I've never written a blog before, and despite writing being one of the things I do for a living in my job as a scientist, I'm somewhat daunted by the prospect. Part of the reason I'm daunted is that blogging is a different form of expression than I'm used to, but I imagine that most new bloggers share the same fear. Another reason, though, is that I'm starting by writing about some of my fellow scientists, whom I generally admire greatly, but who I fear exhibited some of their less desirable qualities earlier this week. What happened upset me so much that I feel I need to write something down.
A summary: on 16th August, the Channel 4 News anchor Samira Ahmed used her Twitter account (@SamiraAhmedC4) to ask for advice on how to read out a complicated formula: p(h,r)=u(h,r)-pr=g(h, Zr)+f1[h, m(o,r)]+f2[h, m(o,r)]+E-pr, adding that it's "the formula to explain how Blackpool (like Bath before it) is becoming classier."
Within a few minutes, Ben Goldacre (@bengoldacre) had become involved. Most people interested in science and the media will be aware of Ben, perhaps through his regular Guardian columns or his blog, badscience.net. He somehow manages to combine a full-time job as a doctor with what must be an almost full-time hobby of challenging what he calls "dodgy scientific claims made by scaremongering journalists, dodgy government reports, evil pharmaceutical corporations, PR companies and quacks." The aspect of Ben's hobby that I most admire him for, because it relates most to my work as a scientist, is regularly reminding science journalists (and university PR people, and scientists) to be careful, and skeptical, and evidence-based, in the way they communicate science to the public. This is something that none of those groups of people can honestly say they do well enough often enough, and I think that Ben, and bloggers like him, should be applauded for continuing to stress its importance.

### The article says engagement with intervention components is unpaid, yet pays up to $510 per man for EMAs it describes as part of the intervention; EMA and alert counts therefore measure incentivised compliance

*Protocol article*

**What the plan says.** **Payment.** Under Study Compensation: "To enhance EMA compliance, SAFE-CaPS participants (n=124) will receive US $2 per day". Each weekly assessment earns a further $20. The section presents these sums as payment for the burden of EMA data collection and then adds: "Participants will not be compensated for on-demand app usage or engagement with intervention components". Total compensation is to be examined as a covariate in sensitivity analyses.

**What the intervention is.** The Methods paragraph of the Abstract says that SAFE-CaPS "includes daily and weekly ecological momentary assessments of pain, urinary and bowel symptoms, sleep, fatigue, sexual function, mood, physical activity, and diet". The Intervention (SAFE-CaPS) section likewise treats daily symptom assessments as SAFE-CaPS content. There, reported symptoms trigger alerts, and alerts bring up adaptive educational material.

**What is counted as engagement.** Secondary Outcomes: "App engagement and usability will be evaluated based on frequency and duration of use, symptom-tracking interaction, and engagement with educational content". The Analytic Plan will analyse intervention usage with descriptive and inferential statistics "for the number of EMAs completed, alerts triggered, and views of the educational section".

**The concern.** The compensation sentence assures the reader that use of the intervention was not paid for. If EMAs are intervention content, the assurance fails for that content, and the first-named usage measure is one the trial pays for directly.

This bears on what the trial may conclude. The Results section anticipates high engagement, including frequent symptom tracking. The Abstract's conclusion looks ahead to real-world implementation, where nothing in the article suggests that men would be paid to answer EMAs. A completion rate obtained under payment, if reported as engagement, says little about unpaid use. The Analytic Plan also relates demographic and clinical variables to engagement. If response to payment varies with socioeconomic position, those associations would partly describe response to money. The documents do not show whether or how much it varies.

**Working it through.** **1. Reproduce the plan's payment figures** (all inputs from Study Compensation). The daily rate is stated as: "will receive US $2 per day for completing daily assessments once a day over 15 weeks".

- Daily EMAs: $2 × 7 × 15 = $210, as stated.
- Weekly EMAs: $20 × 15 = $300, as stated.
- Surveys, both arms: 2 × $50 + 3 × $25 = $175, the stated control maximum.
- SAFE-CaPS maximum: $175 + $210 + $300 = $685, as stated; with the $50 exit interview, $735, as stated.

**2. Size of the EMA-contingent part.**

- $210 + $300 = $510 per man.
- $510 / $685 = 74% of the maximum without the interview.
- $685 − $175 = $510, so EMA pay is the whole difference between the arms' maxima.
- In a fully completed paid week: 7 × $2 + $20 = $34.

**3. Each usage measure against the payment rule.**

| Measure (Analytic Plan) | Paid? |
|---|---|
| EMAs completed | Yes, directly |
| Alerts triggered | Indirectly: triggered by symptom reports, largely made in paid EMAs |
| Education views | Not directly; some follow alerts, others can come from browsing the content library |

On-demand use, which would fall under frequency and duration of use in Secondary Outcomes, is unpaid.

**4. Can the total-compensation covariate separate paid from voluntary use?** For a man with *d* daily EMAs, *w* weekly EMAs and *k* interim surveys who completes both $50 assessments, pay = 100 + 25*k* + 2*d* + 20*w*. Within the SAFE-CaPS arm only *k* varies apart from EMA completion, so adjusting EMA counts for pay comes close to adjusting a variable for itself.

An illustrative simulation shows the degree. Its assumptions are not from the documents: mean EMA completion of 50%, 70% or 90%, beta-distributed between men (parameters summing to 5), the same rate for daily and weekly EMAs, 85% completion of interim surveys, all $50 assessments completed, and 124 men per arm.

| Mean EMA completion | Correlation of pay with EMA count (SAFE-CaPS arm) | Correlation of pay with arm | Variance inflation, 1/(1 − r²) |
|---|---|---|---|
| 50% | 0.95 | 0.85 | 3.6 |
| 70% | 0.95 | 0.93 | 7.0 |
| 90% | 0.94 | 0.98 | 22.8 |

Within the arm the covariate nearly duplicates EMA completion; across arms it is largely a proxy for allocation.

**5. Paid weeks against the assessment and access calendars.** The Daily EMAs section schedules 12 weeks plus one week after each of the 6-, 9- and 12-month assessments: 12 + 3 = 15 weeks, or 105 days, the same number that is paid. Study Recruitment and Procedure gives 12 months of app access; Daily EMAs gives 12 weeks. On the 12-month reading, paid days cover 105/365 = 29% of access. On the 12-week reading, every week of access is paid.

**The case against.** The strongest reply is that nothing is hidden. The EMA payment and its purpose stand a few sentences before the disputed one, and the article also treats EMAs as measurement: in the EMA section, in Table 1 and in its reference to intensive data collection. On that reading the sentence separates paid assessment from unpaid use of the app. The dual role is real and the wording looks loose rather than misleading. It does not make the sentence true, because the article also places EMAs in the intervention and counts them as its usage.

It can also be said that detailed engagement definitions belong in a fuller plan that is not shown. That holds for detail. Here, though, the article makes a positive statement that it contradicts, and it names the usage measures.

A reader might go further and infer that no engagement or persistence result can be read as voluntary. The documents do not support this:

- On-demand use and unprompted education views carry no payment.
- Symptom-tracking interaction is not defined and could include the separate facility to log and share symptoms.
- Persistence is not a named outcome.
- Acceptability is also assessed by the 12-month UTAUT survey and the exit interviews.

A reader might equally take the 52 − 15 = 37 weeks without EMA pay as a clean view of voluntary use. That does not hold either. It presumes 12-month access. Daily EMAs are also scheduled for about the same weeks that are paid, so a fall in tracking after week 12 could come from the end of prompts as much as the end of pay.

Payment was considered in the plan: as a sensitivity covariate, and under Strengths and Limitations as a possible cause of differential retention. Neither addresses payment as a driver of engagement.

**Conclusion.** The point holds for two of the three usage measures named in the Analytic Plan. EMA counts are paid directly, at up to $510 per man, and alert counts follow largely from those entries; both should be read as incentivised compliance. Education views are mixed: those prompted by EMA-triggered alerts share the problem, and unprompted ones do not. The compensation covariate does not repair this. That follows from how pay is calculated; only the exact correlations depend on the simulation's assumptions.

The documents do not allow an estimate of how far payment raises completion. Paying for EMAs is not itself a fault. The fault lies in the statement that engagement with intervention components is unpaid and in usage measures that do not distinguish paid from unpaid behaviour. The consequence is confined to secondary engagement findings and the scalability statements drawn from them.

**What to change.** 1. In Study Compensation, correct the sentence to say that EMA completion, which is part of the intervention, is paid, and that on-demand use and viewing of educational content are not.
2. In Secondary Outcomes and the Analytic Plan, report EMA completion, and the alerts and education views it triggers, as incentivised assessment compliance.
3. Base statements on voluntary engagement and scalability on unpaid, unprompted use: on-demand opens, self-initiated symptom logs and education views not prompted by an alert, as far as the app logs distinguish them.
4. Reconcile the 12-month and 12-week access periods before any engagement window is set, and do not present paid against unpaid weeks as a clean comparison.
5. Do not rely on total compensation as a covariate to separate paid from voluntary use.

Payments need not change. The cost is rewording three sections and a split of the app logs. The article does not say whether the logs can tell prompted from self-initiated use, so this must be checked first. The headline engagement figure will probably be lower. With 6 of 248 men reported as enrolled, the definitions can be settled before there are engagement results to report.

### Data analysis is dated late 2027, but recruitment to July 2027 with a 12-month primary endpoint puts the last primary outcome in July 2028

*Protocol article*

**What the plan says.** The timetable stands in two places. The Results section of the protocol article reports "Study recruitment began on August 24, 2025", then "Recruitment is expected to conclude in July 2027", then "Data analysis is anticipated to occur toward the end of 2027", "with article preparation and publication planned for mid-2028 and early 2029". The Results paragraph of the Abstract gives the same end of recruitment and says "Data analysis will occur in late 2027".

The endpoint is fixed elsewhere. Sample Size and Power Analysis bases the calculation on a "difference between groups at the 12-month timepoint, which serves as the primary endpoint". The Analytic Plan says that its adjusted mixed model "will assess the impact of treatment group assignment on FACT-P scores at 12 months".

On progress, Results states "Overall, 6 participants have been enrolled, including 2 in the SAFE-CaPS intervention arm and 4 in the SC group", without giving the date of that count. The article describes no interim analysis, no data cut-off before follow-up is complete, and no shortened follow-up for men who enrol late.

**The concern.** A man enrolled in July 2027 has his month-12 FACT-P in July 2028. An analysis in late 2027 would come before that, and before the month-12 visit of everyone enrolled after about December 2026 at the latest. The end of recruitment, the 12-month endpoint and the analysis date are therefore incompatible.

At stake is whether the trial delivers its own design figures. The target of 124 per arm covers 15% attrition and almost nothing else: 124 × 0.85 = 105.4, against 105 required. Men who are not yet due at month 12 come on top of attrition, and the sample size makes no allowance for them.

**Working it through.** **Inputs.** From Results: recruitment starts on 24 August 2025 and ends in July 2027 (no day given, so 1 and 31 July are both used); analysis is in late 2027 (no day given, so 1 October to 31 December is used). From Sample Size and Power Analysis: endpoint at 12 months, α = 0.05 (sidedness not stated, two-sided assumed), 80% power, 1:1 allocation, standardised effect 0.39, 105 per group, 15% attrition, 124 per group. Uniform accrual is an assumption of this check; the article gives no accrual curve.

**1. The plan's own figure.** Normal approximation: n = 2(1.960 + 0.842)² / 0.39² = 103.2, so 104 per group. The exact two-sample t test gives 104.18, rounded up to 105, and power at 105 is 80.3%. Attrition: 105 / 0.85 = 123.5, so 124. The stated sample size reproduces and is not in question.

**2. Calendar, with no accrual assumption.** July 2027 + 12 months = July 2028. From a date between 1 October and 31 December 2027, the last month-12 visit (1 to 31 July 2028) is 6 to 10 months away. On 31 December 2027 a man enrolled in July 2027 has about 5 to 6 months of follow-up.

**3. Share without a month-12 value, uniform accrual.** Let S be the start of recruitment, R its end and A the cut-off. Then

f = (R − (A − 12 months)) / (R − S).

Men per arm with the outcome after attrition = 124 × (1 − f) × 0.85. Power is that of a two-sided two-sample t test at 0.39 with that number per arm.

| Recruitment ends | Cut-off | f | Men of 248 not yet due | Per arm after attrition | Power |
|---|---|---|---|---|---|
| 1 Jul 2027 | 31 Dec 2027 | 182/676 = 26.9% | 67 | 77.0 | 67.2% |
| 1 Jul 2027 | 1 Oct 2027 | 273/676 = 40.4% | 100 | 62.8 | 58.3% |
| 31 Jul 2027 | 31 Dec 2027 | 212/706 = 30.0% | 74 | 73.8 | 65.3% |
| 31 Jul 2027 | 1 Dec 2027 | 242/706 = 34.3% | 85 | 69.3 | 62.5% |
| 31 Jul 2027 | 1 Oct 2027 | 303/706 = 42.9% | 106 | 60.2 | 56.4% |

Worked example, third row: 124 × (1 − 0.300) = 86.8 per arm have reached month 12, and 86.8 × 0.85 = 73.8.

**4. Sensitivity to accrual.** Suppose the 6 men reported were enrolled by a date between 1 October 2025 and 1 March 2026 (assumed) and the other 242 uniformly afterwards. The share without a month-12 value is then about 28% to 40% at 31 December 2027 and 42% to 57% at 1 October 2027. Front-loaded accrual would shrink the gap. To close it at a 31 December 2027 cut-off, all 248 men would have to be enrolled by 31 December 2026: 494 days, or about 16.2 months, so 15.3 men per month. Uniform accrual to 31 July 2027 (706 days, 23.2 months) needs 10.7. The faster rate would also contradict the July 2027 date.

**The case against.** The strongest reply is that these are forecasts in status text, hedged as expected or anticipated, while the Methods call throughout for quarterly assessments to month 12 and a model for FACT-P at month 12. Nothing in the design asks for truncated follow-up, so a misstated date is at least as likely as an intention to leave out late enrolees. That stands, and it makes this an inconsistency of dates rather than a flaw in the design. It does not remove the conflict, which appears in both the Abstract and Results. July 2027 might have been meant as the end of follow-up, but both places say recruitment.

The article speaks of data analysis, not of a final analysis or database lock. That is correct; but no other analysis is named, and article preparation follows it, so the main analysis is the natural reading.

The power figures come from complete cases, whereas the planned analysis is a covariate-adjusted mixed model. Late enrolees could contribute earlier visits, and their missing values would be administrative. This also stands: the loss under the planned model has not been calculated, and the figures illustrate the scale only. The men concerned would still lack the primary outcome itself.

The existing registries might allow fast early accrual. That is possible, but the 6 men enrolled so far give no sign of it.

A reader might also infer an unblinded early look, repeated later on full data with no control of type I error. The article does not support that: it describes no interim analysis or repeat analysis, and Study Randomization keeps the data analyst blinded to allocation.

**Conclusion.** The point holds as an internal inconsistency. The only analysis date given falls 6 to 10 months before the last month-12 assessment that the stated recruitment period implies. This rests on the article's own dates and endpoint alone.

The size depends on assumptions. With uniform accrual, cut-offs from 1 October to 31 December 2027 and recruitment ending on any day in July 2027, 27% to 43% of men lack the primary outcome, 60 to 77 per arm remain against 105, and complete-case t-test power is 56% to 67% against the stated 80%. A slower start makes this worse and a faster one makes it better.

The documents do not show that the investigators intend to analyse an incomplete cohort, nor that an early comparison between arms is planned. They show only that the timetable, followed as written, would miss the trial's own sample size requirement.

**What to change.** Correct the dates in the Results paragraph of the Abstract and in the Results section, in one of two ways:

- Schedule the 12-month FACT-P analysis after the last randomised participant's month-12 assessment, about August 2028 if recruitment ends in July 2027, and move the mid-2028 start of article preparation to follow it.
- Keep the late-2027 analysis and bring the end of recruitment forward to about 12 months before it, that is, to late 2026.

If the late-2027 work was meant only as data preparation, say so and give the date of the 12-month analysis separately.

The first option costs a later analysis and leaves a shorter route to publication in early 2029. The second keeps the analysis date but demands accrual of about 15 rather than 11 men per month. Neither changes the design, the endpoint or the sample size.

However, on 16th August, I felt that Ben, and some of his more than 50,000 followers on Twitter let down the cause of science and good science reporting by the way in which they treated Samira Ahmed. After reading Samira's tweet asking for advice about the formula, Ben replied "no, you just have to say 'by reading this out, i have lost all respect for myself as a journalist'." He then tweeted to his followers to "pre-mock C4 News, looks like theyre covering this bullshit" [referring to the Blackpool formula story]. There followed a torrent of sarcastic, pitying and abusive (and these are just a few examples of many) tweets from a number of different individuals to @SamiraAhmedC4. Being the subject of such a backlash must have been an extremely unpleasant experience, which Samira likened at the time to being "savaged ... by hounds".
Some minutes later, a peer-reviewed academic paper came to light, from which the Blackpool equation had been derived. Ben Goldacre immediately apologised to Samira, several times, and wrote a quick blog about the incident, saying that he had been "wrong" in his assumption that Samira's original tweet had been about "another bullshit equation story", and that "the formula was actually a serious piece of work from a real academic paper." Following this acknowledgement by Ben of his mistake, and a request from Samira, several others tweeted apologies to her.